Frustration in corporate life led Anne Williams to start her journey in Franchising with UKBM
Name: Anne Williams
Franchise: UK Business Mentoring
Date launched the franchise: September 2020
Can you tell us a bit about yourself and what you were doing prior to buying a franchise business?
After 20+ years in corporate life, I decided to quit and take stock of what I wanted from my career. I have enjoyed a wealth of opportunities in my corporate life and had built up extensive experience, but the question was how to make best use of this. A key passion of mine has been psychology but I never had time to study, and I used my free time to explore this further. The time gave me the opportunity to truly reflect on how to combine my passion for business, extensive experience, and psychology – the outcome was to establish myself as a Business Mentor.
Can you also tell us about the franchise you have bought?
After years in the corporate space, setting up your own business can be daunting but with UK Business Mentoring, I found the perfect middle ground. The business is mine, but I am part of a framework which can provide support and framework in the extent you need it. There is a lot of knowledge and experience within the group, and I like the fact we have different backgrounds; it provides a great framework for exchanging ideas and support.
Why did you go down the franchise route? What made you choose your industry? And why did you choose your franchise?
During my deliberations about next steps for my career, I did find the idea of setting up my own business was very appealing. I have had many senior positions within the businesses I have worked for, but I have not been classified as a Mentor before, and I found this was a barrier for me. A franchise gives me the perfect middle ground as I run my own business however, I have the support of being part of something larger.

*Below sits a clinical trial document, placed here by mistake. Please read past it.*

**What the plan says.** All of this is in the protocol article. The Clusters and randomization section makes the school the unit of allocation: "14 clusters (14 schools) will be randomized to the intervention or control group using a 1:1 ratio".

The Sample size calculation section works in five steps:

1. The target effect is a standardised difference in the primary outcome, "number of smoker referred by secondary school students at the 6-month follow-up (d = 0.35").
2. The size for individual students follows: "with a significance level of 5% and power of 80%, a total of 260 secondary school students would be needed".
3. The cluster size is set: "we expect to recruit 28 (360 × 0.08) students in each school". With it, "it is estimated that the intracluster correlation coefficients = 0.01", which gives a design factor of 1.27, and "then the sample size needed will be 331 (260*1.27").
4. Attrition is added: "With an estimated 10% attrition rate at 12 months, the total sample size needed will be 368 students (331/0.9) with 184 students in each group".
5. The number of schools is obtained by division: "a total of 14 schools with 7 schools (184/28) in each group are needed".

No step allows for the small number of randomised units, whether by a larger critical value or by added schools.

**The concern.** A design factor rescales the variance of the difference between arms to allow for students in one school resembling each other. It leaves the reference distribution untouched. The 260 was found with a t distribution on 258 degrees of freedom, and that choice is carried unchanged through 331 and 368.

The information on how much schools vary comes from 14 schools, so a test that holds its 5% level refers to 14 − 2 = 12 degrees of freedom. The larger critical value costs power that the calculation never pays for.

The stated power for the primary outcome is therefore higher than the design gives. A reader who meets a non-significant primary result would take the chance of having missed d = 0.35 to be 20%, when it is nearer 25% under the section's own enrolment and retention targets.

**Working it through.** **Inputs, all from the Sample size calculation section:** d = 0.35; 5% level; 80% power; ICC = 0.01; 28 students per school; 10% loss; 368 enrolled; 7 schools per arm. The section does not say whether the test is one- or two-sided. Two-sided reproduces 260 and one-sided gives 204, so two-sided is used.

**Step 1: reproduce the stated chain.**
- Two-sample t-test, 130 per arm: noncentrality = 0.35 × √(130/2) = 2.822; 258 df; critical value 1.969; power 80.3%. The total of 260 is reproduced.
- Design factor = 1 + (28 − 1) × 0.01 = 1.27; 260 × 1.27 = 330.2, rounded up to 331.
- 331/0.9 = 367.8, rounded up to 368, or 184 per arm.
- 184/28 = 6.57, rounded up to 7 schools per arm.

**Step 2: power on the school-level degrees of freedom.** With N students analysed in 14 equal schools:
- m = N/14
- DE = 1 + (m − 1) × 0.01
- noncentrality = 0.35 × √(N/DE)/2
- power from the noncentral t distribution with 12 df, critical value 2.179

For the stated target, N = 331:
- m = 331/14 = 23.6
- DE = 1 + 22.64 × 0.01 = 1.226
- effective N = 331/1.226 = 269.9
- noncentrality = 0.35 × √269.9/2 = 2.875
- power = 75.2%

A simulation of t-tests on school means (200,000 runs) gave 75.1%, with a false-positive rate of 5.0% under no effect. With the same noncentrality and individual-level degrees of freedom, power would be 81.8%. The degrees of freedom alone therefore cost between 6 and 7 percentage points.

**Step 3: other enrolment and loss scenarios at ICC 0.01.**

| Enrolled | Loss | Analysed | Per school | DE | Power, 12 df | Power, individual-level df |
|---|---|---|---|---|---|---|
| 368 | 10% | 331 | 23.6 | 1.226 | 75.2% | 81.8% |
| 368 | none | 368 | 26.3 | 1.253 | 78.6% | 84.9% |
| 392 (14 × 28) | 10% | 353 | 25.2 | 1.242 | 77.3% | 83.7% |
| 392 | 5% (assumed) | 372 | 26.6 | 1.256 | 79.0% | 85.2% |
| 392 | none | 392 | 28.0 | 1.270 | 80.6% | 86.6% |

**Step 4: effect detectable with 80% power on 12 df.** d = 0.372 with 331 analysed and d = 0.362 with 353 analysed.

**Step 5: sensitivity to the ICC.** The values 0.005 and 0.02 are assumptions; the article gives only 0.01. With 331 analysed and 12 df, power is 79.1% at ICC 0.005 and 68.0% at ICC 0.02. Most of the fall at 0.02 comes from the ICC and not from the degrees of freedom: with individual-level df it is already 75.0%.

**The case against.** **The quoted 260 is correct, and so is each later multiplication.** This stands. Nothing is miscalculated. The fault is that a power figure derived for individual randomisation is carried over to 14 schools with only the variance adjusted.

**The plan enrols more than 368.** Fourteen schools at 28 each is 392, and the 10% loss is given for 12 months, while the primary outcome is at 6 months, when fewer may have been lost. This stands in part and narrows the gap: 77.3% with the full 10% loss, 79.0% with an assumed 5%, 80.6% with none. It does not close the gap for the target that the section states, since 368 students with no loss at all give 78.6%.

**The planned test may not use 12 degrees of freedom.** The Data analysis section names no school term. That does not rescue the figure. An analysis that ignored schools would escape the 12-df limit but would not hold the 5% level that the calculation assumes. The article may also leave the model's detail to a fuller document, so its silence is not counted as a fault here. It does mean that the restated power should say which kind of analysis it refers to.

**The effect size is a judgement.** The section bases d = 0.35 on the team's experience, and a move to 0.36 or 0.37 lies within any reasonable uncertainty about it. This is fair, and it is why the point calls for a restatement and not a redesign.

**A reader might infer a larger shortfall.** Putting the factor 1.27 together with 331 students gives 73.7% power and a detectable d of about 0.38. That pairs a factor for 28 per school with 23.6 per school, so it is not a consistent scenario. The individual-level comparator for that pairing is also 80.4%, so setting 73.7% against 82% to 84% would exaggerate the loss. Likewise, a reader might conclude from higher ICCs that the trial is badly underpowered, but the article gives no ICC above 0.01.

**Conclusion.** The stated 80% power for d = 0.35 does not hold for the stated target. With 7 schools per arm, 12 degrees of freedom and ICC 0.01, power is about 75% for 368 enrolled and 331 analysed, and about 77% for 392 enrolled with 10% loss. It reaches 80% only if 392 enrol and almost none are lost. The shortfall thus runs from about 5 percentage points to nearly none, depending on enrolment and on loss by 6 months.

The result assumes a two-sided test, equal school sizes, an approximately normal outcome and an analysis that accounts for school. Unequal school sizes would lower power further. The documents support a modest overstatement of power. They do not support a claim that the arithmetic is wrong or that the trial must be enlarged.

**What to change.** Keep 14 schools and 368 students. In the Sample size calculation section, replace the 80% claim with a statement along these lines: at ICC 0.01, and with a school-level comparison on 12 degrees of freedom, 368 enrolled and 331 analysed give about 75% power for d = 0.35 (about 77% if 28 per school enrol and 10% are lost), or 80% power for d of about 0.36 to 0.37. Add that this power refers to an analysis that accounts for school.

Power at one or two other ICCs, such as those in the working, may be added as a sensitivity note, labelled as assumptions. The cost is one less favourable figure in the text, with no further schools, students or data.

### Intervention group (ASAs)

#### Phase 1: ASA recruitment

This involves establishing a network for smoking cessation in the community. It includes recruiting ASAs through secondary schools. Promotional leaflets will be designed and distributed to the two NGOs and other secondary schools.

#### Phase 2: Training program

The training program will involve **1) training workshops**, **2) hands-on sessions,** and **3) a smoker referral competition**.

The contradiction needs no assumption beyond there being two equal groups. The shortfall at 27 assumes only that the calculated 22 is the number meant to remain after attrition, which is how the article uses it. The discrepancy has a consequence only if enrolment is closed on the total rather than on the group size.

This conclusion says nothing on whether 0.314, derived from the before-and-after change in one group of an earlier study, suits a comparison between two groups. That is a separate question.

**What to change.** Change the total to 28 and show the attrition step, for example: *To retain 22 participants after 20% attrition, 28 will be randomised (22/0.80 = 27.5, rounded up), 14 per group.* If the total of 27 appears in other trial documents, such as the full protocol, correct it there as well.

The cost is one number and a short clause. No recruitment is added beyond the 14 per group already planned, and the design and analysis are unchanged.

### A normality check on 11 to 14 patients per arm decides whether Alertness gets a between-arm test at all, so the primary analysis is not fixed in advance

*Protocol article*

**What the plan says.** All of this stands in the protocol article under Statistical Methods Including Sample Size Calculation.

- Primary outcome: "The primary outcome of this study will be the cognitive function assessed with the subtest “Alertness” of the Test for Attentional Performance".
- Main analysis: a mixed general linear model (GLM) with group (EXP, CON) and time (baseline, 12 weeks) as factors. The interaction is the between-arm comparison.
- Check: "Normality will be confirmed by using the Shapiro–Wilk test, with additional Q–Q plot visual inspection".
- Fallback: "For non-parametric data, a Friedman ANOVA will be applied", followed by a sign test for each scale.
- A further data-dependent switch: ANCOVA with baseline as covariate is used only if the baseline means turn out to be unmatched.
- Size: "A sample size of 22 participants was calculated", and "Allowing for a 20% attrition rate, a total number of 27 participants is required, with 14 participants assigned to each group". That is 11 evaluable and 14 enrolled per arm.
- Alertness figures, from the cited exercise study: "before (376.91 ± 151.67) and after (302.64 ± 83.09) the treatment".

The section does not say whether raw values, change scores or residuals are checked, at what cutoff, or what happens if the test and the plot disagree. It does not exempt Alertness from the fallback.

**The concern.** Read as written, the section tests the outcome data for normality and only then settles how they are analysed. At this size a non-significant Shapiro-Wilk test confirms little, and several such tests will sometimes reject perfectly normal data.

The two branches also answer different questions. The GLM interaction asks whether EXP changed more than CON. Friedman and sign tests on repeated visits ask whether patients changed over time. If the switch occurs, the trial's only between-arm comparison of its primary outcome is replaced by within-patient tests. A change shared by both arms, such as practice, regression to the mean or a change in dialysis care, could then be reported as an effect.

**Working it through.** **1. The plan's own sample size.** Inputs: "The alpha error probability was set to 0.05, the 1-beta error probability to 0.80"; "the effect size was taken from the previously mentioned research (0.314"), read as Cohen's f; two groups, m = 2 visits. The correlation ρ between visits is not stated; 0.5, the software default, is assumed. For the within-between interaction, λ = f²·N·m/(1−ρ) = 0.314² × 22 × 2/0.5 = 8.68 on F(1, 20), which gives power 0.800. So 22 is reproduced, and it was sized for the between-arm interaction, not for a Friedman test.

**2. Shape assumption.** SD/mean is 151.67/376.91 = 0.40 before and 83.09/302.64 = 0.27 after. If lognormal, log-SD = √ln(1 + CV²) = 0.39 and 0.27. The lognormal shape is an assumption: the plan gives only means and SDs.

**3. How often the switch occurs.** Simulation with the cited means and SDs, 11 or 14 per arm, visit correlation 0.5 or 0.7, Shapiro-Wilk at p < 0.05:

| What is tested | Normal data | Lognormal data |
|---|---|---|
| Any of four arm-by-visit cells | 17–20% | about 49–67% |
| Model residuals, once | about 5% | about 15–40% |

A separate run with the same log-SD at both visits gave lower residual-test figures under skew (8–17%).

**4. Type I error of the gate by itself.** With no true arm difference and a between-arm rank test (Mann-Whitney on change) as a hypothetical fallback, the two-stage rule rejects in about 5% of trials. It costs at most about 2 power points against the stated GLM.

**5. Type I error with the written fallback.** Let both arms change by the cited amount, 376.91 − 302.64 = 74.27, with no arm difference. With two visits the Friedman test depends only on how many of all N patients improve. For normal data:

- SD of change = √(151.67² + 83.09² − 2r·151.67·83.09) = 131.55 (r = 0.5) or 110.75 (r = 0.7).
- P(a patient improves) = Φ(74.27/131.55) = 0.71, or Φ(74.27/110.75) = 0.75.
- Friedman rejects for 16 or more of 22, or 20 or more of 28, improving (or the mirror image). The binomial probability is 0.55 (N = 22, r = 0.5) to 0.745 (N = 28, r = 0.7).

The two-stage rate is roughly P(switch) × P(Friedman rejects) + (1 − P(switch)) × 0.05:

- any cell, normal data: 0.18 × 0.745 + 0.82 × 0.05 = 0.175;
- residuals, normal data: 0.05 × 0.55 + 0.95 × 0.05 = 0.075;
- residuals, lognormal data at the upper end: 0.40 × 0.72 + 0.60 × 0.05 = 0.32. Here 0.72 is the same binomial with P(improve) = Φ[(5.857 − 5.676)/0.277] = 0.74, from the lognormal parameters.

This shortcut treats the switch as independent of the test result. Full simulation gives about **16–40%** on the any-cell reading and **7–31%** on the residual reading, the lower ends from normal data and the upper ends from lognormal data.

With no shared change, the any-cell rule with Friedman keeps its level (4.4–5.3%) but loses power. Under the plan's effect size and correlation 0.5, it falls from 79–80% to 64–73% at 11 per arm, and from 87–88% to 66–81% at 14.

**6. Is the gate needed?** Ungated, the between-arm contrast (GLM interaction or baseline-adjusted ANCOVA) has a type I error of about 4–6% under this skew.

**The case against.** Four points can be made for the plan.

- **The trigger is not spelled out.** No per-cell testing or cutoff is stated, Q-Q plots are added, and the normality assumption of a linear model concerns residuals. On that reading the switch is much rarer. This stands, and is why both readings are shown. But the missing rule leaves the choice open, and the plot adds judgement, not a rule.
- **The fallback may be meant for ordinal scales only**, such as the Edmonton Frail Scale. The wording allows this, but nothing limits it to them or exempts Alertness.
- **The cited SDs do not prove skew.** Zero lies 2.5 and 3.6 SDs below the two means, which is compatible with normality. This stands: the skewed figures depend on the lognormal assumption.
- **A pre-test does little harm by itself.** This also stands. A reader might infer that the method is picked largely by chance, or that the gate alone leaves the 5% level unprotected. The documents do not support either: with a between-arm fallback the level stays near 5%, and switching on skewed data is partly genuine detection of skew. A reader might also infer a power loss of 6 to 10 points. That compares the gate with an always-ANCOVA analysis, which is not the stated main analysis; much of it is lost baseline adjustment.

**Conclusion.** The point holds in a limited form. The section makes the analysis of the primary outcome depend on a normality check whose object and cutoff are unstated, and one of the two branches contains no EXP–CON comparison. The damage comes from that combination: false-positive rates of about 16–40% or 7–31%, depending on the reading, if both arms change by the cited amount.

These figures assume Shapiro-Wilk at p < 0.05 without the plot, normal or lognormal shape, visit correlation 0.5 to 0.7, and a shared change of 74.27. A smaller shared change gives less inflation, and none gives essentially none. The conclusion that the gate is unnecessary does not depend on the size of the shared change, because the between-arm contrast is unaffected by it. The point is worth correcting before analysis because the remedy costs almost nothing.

UK Business Mentoring is a personal choice for me as the franchisees are chosen by experience and a personal fit within the group – both are very important to me. They provide advice as to how to provide the mentoring service and various models to work with however nothing is prescriptive and every one of us have our own style of delivering the service – again something which is high on my list of requirements.
Mentoring is a natural progression of my career as it has been a fundamental part of every role I have held, and the time is right for me to fully concentrate on this role.
How did you raise the finance?
I was in the fortunate position that I did not need to raise finance however I did go through extensive financial calculations to ensure I had the financial backing to sustain my business during the starting months. From my years in asset finance, I have a developed sense of finances and what is required but I did also find the BFA Franchisee training very useful as it gives you some tips and hints as to what needs to be considered when setting up.
What training and support did you receive initially and ongoing?